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Nuclear Posture Review: Rhetoric vs. Reality
By Jackie Cabasso

Published 9 April 2010

Below is the first take on
the Nuclear Posture Review - excerpted
from a speech Jackie Cabasso gave yesterday in Brasilia to a hearing convened by the
Brazilian Senate Foreign Relations Committee.

Despite hopes for a dramatic change of course,
the long awaited U.S. Nuclear Posture Review
(NPR), released yesterday, reveals no substantial
changes in U.S. nuclear force structure,
retaining all three legs of the strategic triad:
heavy bombers; ICBMs and strategic
submarines. It only marginally reduces the role
of nuclear weapons in U.S. national security
policy, stating, “These nuclear forces will
continue to play an essential role in deterring
potential adversaries and reassuring allies and
partners around the world.” The NPR explicitly
rejects reducing the high-alert status of ICBMs
and strategic submarines (SSBNs), concluding that
“the current alert posture of U.S. strategic
forces - with heavy bombers off full-time alert,
nearly all ICBMs on alert, and a significant
number of SSBNs at sea at any given time - should
be maintained for the present.” It also reaffirms
the policy of extended deterrence and retains the
capability to forward-deploy U.S. nuclear weapons
on tactical fighter-bombers and heavy bombers,
including at NATO bases in Europe, while
proceeding with a modification of the B-61 bomb carried on those planes.

The NPR declares that the United States will not
use or threaten to use nuclear weapons against
non-nuclear weapon states parties to the NPT that
are in compliance with their non-proliferation
obligations - a “negative security assurance”
clearly meant as a warning to Iran and North
Korea. According to the NPR: “The United States
is... not prepared at the present time to adopt a
universal policy that the ‘sole purpose’ of U.S.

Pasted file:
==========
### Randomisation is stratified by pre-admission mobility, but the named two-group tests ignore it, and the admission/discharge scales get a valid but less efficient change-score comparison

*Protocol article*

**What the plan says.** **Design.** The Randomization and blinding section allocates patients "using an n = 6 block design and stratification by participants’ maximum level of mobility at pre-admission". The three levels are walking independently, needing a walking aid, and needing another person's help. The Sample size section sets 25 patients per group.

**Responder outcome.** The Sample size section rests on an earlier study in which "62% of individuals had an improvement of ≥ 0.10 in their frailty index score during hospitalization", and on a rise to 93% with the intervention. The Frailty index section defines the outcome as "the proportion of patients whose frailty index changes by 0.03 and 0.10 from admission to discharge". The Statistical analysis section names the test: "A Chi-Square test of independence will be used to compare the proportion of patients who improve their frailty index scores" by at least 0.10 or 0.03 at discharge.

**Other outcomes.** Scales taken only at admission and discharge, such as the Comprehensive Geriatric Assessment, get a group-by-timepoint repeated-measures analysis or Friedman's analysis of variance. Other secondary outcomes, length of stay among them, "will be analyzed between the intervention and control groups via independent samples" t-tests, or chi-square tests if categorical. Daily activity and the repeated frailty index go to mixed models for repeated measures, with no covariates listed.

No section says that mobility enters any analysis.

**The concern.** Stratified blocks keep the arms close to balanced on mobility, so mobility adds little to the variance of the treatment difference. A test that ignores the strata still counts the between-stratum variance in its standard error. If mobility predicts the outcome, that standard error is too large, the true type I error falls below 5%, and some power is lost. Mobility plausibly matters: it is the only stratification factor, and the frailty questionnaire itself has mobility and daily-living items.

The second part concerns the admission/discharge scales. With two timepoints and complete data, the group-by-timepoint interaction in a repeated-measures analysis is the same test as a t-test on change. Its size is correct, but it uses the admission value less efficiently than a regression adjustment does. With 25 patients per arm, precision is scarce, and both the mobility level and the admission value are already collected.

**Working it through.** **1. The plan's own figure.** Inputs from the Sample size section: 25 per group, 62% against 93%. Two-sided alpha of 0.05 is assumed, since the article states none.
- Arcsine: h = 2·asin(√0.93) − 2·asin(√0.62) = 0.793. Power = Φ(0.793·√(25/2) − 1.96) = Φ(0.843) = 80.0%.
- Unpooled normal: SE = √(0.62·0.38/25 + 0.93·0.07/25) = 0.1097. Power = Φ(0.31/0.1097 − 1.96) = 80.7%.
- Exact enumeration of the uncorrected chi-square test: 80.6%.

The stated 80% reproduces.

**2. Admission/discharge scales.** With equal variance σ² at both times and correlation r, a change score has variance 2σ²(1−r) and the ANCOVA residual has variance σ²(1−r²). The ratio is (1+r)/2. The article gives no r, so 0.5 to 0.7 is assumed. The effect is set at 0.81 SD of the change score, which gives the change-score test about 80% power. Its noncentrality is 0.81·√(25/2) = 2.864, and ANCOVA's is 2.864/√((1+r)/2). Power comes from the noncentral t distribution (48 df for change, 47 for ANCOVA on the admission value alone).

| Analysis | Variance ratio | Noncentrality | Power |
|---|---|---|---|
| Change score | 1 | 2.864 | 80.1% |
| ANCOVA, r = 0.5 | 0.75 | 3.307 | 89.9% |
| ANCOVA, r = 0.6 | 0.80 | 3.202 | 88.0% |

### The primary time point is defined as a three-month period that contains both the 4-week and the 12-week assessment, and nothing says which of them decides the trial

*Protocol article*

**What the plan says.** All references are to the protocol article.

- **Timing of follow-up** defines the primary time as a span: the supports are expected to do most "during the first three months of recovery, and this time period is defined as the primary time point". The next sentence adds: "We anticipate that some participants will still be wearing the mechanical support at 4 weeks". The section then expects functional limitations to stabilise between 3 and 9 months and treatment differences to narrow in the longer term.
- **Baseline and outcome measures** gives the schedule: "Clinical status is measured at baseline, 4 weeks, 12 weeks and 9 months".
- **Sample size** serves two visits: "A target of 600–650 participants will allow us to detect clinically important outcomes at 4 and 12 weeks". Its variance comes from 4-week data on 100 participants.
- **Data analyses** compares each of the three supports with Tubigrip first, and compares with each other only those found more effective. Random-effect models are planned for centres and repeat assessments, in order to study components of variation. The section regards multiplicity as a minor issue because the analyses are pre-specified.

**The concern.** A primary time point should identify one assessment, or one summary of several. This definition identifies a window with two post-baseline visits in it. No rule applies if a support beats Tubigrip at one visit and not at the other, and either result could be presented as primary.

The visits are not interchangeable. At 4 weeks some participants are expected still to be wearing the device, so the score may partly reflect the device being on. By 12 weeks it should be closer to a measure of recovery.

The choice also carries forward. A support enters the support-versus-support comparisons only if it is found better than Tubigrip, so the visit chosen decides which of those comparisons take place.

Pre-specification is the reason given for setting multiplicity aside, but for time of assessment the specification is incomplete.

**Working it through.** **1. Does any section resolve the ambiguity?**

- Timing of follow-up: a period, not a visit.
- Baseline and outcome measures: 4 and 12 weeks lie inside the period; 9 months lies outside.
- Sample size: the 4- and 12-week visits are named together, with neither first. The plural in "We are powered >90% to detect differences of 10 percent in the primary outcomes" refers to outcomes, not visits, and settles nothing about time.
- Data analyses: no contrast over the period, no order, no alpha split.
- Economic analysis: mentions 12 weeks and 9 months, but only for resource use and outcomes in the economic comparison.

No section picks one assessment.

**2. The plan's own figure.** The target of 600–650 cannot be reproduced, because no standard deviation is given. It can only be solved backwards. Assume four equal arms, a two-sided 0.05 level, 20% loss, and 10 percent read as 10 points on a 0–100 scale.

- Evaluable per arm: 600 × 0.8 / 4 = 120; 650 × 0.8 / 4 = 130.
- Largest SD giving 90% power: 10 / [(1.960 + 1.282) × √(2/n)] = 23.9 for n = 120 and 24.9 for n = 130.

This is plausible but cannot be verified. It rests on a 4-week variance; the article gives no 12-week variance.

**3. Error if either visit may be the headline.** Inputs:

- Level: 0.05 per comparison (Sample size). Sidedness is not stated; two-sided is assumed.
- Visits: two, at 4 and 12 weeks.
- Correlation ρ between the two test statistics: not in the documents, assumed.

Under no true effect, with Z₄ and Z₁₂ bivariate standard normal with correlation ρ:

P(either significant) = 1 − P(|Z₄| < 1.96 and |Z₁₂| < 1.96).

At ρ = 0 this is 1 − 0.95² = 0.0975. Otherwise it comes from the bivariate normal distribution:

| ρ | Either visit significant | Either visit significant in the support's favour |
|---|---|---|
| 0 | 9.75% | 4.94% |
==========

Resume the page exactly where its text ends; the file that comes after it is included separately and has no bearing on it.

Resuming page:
nuclear weapons is to deter nuclear attack on the
United States and our allies and partners, but
will work to establish conditions under which
such a policy could be safely adopted.” And it does not rule out first use.[1]

While the NPR pledges that the United States will
not develop new nuclear warheads and will not
support new military missions or provide for new
military capabilities, the Obama Administration’s
FY 2011 budget request, submitted on February 1
in anticipation of the NPR, proposes a 14%
increase in funding for the National Nuclear
Security Administration to modify and upgrade
U.S. nuclear weapons — a greater percentage
increase than planned for any other government agency.

Hoped-for US Senate ratification of new START and
the Comprehensive Test Ban Treaty (CTBT) is being
conditioned on increased investment in new
infrastructure for building nuclear weapon
components, including their plutonium cores

The new facilities would provide the
capability to build-up nuclear forces should the
decision be made to do so and to produce modified
or new-design warheads. The Obama
administration’s FY2011 budget request includes
nearly $7.3 billion for the weapons complex, in
inflation adjusted dollars, the largest amount

The request includes a massive increase,
to $225 million for FY2011 alone, for the
controversial project to build a facility to
produce pits at the Los Alamos nuclear weapons lab.[4]